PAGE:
Personally, it has been a privilege to be associated with the Commission
members-the late Sherwood D. Shankland, for many years the Executive
Secretary of our Association, to whom the yearbook is affectionately dedi-
cated; George A. Bowman, the President of Kent State University, Kent,
Ohio; Lawrence G. Derthick, Superintendent of Schools of Chattanooga,
Tennessee; John R. Emens, President of Ball State Teachers College, of
Muncie, Indiana; Boyce M. Grier, Superintendent of Schools of Athens,
Georgia; Paul B. Jacobson, Dean of the School of Education, University
of Oregon; Earl S. Johnson, Associate Professor of the Social Sciences at
the University of Chicago; Lawrence B. Perkins of the architectural firm
of Perkins & Will, Inc., of Chicago; Miss Maycie Southall, Professor of
Elementary Education, George Peabody College for Teachers, Nashville,
Tennessee; and Terry Wickham, Superintendent of Schools at Hamilton,
I should like, in your behalf and in behalf of the Association, to welcome
these members of the Yearbook Commission who are here on the plat-
form this morning and ask them to stand that they may be recognized by
you for their contribution. [Applause] I am happy indeed to acknowledge


the sincerity and the faithfulness with which they discharged their assign-
Although they are all competent to do so, responsibility for presenting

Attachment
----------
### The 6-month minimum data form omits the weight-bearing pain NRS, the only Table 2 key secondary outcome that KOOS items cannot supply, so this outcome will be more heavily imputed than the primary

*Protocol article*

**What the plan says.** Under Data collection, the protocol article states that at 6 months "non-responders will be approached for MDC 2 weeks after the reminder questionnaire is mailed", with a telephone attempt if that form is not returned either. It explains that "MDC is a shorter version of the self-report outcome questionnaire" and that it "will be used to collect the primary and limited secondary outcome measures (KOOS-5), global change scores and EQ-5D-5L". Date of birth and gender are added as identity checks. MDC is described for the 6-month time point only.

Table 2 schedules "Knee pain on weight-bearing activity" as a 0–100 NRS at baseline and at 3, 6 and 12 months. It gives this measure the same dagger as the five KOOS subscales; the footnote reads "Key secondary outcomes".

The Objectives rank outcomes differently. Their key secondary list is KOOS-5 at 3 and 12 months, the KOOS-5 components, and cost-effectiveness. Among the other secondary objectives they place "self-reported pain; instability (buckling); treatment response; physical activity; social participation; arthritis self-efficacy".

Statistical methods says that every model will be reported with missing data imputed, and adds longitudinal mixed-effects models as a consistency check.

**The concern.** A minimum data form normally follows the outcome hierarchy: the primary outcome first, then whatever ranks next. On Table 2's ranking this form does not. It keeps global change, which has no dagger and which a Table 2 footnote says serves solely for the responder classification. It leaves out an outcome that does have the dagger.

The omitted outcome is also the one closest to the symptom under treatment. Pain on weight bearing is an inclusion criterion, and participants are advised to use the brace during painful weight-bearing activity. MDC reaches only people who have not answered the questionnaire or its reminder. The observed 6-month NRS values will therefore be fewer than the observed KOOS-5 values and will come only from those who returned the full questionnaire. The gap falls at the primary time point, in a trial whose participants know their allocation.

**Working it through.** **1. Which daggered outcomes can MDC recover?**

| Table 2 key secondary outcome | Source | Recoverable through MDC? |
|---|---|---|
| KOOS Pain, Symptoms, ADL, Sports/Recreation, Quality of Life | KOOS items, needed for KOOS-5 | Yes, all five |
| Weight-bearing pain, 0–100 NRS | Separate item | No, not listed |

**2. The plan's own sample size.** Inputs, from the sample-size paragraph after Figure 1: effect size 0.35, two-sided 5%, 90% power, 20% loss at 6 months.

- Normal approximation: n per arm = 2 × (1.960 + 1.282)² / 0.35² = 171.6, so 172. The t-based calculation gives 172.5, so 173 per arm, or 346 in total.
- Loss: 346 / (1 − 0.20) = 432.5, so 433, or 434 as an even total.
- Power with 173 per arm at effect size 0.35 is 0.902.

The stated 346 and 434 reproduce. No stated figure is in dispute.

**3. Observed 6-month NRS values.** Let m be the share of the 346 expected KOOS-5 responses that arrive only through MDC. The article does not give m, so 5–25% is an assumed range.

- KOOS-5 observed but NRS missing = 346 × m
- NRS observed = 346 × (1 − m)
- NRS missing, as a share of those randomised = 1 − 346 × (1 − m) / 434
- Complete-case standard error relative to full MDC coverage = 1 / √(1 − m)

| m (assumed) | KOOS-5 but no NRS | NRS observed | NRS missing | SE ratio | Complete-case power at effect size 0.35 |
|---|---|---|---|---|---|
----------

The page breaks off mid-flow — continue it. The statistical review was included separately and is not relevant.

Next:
the 1948 Yearbook to this convention falls by Commission selection to Dr.
Jacobson, Dean of the School of Education of the University of Oregon,
formerly superintendent of schools of Davenport, Iowa, and earlier affili-
ated with the University of Chicago. It is within the framework of educa-
tion in a democracy that Dr. Jacobson speaks and presents the yearbook
to us at this time. Dr. Jacobson.
MR. JACOBSON : Mr. President, Honored Guests, Ladies and Gentlemen:
The topic for this paper, "Education in a Democracy," is based on the
1948 Yearbook. It is my responsibility to prepare this paper and I accept
the responsibility for what is in it. I think everything in it can be found
in the 1948 Yearbook.
The 1948 Yearbook recognizes that the public school system has done
an excellent job. We recall with pride its unparalleled growth and develop-
ment. We point with satisfaction to the success of its graduates. With
justification we boast of the magnificent job performed in training workers
for war production. We note with satisfaction the recent gains made in
securing professional salaries for many teachers. WVith all of these achieve-